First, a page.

During a recent book talk with two of our three millennial children, the youngest one shared something that resonated loudly. My daughters and I were discussing differences between a growth mindset and a fixed mindset and the youngest one said: When you’re driven like our family, it’s possible to sometimes get caught up having a fixed growth mindset, which can overwhelm and burn us out if we’re not careful.
Wow! How true is that statement for driven leaders who are always “on the grind” to meet the needs of so many other people?
As leaders, we try to avoid being stagnated by perpetual fixed mindsets that hinder our ability to seize opportunities for growth. By the same token, we also don’t want to be so fixated on having a growth mindset that we forget to schedule in times to slow down and do some type of self-care so that we’re better positioned to invest in people looking to us for strong and healthy leadership.
I know this is not something openly talked about in leadership circles filled with Super Men and Wonder Women. However, as someone described as “Woman Woman” by a number of people, I learned the truth of my daughter’s statement the hard way in 2014 when I got a very unexpected breast cancer diagnosis. Hearing those words stung me like a hive of angry bees:
Unfortunately. They. Found. Something. Stage. One. Non-Aggressive. Breast. Cancer. Point. Eight. Centimeter. Tumor.
What?! I’d always been the poster child for excellent health. That startling experience in 2014 woke me right up and caused me to fixate on getting well and changing the way I was approaching how I led and how I approached life, in general.
Before the diagnosis, I ate healthy foods every day and exercised and had down time when I could fit it in. After the diagnosis, I continued eating healthy foods and scheduled in daily health and fitness and down time activities that I enjoy doing. I’m glad to say that those changes worked and I’ve enjoyed four years of healthy, cancer-free living – I’m healthier and more fit now that I was before!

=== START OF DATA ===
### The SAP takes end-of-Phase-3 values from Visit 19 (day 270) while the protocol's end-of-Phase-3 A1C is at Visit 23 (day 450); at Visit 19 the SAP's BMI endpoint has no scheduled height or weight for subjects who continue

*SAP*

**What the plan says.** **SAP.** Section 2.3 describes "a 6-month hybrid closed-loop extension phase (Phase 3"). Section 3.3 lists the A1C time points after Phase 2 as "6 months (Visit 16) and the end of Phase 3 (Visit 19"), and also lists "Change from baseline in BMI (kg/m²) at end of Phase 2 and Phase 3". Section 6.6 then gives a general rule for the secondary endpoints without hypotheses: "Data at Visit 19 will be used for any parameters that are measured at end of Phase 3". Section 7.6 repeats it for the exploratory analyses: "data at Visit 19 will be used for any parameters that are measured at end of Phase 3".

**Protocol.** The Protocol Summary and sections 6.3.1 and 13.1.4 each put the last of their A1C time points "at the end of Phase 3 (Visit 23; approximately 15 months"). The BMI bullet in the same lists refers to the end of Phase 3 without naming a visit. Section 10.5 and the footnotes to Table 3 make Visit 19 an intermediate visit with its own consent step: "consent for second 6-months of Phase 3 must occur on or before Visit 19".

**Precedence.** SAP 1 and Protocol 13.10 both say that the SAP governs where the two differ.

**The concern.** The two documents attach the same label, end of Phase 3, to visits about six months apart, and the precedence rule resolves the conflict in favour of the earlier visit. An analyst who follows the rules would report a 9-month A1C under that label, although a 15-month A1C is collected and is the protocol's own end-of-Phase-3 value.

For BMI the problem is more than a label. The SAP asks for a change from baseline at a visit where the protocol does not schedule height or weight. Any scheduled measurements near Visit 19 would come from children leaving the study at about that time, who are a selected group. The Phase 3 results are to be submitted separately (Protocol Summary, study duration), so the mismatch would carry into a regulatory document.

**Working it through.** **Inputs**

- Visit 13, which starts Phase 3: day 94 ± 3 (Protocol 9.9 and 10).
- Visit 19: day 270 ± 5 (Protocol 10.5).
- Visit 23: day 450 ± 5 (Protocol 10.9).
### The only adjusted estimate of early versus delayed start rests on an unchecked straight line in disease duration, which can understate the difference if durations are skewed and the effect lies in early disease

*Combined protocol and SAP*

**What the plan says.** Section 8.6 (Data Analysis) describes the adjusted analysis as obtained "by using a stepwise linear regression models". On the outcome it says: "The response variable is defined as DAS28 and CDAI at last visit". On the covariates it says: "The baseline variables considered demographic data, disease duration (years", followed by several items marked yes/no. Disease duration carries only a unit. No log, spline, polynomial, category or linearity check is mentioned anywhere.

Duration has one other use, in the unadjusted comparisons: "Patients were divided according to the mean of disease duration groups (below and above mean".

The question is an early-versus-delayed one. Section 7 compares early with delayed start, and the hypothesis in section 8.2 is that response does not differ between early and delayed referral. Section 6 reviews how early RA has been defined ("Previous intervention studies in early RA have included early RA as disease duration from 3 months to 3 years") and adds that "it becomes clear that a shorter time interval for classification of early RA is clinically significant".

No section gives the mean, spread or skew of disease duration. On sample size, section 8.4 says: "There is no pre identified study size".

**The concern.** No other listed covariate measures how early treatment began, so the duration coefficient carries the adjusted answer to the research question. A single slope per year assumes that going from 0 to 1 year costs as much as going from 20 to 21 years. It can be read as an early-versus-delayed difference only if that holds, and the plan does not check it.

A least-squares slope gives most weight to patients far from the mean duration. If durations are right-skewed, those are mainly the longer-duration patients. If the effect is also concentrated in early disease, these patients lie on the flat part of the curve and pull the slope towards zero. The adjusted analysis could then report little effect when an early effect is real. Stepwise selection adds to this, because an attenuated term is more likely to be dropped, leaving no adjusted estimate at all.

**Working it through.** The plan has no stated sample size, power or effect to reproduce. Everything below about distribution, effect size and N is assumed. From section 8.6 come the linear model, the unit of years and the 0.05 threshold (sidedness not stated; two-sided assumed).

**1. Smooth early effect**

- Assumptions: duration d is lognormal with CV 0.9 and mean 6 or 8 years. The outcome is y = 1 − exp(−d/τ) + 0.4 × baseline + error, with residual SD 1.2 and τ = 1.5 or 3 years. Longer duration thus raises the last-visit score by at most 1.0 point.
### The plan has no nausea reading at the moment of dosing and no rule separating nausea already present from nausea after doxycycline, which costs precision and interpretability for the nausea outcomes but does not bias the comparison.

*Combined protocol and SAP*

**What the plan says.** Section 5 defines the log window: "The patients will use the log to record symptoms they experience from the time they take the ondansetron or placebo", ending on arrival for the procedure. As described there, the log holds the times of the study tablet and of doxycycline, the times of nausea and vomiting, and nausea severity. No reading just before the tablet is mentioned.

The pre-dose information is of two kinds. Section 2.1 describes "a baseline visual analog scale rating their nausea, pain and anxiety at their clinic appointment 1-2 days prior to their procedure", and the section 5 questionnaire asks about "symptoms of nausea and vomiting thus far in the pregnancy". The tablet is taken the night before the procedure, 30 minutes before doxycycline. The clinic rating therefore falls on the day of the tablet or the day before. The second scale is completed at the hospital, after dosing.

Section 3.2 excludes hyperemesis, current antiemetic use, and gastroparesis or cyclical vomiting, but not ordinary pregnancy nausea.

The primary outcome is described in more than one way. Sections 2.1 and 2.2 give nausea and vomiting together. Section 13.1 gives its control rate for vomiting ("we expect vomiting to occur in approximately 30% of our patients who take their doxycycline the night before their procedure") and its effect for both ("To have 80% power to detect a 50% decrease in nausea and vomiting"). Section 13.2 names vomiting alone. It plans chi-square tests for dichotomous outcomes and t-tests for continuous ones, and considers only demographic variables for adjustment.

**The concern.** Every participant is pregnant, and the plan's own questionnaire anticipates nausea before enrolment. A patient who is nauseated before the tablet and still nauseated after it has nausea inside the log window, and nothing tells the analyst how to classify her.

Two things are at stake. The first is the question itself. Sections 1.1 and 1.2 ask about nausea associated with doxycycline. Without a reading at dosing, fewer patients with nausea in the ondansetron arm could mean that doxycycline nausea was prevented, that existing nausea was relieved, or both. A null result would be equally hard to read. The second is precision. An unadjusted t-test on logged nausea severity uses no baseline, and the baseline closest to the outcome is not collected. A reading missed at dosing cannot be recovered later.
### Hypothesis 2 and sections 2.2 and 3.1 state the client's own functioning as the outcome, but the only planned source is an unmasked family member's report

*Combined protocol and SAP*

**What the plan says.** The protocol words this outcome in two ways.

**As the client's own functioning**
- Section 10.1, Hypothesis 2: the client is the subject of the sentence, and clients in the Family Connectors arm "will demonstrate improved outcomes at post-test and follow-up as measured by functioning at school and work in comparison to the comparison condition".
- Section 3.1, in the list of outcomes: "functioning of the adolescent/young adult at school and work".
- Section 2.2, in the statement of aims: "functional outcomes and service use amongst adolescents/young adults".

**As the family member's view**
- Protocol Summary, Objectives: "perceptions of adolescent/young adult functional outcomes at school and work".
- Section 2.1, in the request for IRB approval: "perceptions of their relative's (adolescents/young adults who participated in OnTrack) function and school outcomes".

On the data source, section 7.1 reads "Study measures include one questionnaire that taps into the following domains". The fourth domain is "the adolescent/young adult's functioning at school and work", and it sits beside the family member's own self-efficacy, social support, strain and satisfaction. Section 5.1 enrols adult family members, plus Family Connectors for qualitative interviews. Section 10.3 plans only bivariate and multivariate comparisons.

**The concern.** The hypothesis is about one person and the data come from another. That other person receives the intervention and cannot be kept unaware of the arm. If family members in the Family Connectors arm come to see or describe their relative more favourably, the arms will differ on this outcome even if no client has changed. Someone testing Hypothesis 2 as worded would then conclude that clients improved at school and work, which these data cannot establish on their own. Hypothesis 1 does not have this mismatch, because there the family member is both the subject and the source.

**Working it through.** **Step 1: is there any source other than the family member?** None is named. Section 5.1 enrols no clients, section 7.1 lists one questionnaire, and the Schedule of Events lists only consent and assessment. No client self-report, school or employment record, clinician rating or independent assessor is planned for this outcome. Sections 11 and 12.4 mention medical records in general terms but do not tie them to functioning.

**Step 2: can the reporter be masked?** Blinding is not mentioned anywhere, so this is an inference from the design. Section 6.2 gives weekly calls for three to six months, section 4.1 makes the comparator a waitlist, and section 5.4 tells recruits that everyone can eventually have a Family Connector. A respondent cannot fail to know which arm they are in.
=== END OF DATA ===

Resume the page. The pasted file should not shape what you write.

I became fixated on leading and growing through healthier living choices. Now, don’t get me wrong – I still lead with a growth mindset. I believe the people I’m called to lead, coach, consult, and train deserve all that and more.
But, a big part of my growth mindset includes being consumed with staying fit and healthy. I’m told I’m even leading more effectively and making greater connections with people I lead.
To my fellow leaders, I’d love for you to weigh in and transparently share how you’ve managed occurrences of a fixed growth mindset in your lives. Any thoughts you share just might save another leader’s life.
Educational Leadership Coach, Consultant & Trainer | Author | Presenter & Speaker
Dr. Sharon M. Biggs has 31+ years of K-12 Educational Leadership experience at the state, district, and school level in NJ and NYC, serving as a Statewide Leadership Coach, Assistant to the Superintendent, Executive Director, Principal Coach, Principal, Assistant Principal, Teacher Leader, and Classroom Teacher. She currently leads the Educational Leadership Coaching, Consulting & Training division of Marketplace Dynamics, a New Jersey-based leadership development agency.